Art review: There’s a lot to read between the lines at the Rockland exhibition
The line is arguably the most fundamental tool in art, the cornerstone of drawing and painting, and an indispensable device for conveying perspective, depth, and dimension. Abstract expressionism is a possible exception, although even some of this depends on the line for its rhythm and energy (see Jackson Pollock). Paul Klee said: “A line is a point that has wandered. And oh, what varied paths the line travels in “Walk the Line,” through May 8 at the Center for Maine Contemporary Art in Rockland.
The eight artists whose work is on display span a variety of media, including assemblage, artist books, painting, photography, printmaking, sculpture and textiles. However, regardless of the medium in which they work, the line – expressed as a mark moving from point to point or as a means of defining geometric shapes – is of primary concern.
The show begins with sublimely serene works by Los Angeles-based John Houck, whose connection to Maine is the Skowhegan School of Painting & Sculpture, where he spent part of 2008. When I say sublime, I mean that They are incredibly delicate and beautiful, with colors that seem to instantly calm your mind.
However, you might be surprised that the more you look at Houck’s pieces, the more confusing they seem and the more they disturb your sense of serenity. The only thing you can be sure of is that these are archival pigment prints that Houck crumpled up once before framing them. Sounds simple, right? Not at all. Houck paints geometric compositions then photographs them before crumpling the print. Still think it’s simple?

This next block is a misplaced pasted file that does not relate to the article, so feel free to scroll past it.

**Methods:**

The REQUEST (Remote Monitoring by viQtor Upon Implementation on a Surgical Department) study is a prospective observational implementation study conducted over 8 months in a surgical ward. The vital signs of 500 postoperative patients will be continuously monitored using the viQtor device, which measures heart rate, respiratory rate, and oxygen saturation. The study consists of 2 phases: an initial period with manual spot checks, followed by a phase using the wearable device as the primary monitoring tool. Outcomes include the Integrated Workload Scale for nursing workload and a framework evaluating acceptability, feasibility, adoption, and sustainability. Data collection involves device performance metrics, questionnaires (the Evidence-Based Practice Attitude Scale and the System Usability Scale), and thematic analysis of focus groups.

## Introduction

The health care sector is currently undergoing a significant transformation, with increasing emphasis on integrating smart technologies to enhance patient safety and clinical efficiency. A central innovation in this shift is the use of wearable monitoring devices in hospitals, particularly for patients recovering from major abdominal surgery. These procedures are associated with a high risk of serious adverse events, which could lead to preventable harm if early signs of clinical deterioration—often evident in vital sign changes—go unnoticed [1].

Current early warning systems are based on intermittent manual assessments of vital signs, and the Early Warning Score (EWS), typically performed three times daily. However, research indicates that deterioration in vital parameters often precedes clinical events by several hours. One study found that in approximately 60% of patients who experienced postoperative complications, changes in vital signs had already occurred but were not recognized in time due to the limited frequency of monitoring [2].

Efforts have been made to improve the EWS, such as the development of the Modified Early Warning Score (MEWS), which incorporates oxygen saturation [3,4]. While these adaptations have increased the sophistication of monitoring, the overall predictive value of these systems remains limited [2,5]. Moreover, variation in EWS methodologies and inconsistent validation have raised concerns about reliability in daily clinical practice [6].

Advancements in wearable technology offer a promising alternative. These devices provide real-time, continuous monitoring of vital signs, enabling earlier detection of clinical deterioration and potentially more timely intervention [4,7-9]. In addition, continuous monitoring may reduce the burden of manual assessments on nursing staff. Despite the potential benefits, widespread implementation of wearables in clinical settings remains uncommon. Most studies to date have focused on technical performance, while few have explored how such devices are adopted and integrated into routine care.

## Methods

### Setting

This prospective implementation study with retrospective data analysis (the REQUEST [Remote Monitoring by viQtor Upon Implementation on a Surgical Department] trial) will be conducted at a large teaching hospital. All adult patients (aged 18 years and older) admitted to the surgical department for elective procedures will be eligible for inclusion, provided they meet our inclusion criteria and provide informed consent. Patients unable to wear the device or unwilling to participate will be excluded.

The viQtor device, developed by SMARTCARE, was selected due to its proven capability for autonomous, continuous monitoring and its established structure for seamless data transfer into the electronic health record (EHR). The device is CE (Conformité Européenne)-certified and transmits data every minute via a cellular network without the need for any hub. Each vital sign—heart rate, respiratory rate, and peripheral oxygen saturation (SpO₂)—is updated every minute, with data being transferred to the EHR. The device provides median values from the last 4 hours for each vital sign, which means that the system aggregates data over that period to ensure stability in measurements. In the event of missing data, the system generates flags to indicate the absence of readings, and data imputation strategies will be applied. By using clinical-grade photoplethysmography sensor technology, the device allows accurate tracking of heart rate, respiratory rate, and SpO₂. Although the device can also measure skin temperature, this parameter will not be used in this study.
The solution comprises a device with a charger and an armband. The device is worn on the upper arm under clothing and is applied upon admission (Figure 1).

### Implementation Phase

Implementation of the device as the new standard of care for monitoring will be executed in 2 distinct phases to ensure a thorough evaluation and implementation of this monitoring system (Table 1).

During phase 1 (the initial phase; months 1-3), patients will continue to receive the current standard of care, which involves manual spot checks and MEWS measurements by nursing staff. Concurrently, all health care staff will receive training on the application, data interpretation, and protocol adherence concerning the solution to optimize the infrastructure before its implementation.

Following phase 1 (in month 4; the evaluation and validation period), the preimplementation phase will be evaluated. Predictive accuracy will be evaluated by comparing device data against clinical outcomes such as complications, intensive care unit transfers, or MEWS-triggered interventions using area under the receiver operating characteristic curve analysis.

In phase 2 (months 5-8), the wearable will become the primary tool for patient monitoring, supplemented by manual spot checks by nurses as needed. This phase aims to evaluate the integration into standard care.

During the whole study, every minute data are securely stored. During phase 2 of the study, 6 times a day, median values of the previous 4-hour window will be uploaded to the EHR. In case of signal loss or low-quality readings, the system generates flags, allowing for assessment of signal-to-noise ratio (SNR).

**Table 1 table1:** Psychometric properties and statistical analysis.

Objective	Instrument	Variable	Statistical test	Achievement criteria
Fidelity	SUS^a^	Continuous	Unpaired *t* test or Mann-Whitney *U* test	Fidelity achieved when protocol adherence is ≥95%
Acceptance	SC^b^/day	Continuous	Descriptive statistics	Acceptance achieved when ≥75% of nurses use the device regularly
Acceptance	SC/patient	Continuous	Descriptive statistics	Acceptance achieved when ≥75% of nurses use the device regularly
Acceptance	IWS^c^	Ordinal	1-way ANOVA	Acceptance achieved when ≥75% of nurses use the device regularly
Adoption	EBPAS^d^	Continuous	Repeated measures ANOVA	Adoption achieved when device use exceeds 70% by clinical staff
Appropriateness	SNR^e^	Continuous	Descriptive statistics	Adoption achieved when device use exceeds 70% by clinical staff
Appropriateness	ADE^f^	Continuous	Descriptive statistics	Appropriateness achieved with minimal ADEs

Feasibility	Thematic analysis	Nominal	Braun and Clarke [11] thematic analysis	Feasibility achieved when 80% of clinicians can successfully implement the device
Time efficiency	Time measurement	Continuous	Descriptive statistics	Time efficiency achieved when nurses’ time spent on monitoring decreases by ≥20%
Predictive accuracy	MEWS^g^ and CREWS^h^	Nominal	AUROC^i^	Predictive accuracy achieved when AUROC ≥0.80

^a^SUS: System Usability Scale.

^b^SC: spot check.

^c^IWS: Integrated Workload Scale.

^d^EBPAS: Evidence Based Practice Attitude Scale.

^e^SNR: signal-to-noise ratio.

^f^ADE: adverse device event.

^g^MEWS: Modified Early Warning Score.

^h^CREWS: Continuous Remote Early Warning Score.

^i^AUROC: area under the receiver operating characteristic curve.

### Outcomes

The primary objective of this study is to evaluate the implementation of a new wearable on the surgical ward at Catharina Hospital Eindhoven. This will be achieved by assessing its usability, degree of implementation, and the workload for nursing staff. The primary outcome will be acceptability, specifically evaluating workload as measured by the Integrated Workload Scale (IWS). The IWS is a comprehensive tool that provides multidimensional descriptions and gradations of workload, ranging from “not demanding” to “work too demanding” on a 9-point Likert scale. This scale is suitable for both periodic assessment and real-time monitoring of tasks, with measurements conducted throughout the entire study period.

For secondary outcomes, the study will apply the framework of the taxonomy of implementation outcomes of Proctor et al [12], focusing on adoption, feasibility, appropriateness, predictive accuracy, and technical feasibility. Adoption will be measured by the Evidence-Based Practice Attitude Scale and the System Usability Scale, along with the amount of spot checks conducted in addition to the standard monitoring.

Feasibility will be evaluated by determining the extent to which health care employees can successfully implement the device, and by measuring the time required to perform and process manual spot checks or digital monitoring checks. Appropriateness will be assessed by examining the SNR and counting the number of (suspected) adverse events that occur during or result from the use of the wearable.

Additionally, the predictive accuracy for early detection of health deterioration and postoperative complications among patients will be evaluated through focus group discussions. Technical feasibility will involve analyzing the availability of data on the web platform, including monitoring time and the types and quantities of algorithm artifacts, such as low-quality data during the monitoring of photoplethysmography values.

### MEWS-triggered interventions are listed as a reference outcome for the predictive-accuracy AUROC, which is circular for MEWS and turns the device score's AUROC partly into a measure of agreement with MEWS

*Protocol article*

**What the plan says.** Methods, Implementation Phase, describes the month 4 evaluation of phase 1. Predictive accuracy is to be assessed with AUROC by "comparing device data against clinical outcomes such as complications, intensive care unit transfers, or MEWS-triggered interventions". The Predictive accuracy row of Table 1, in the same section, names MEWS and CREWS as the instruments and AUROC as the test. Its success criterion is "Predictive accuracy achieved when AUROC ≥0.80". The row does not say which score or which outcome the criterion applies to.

Consider “Accumulator #34.2, 3 colors each #009AB2, #F7BA9E, #F86367” (the numbers refer to the specific Hex colors it uses). Is the image we are looking at just a wrinkled photo of a painting? Or did Houck start by constructing a collage of crumpled papers that cast the shadows we perceive, then photograph the collage and crumple the resulting print? Are the blue tape fragments really on the surface of the print or were they elements of an original collage? If the initial work was painted, did he then apply the tape before photographing it?
You could spend hours trying to figure it out, but there’s something deeply beautiful about the way these works convey a sense of mystery and otherworldliness to Riddle-of-the-Sphinx.
Grace DeGennaro’s “Emanation” paintings (“Dusk”, “Night”, and “Dawn”) also require prolonged contemplation to be fully appreciated. They are superficially simple. In all, a white circle in the center floats within a green square which in turn floats within a blue circle. Surrounding this central element are marbled fields of shaded color signifying the different times of day in their titles: red fading to orange (“Dusk”), impenetrable black (“Night”), and yellow seeping into golden orange (“Dawn”). From each white circle radiate lines made of hand-applied dots.
But don’t be fooled. The more you look, the more you’ll notice that the lines of one work presage the washes of color in the next, effectively but subtly moving us through the daytime footage of our days. To wit: The dots in the radiating lines in “Dusk” are black and white like a starry night sky, and the yellow dots in “Night” indicate the sun emerging above the horizon in “Dawn.”
There are also other possible readings. The radiating lines superimpose the cosmic patterns and the sacred geometry of the universe. They all emanate from what could be the white void of emptiness from which all manifestation arises. They can also be mandalas whose function is to focus our attention and induce a meditative state.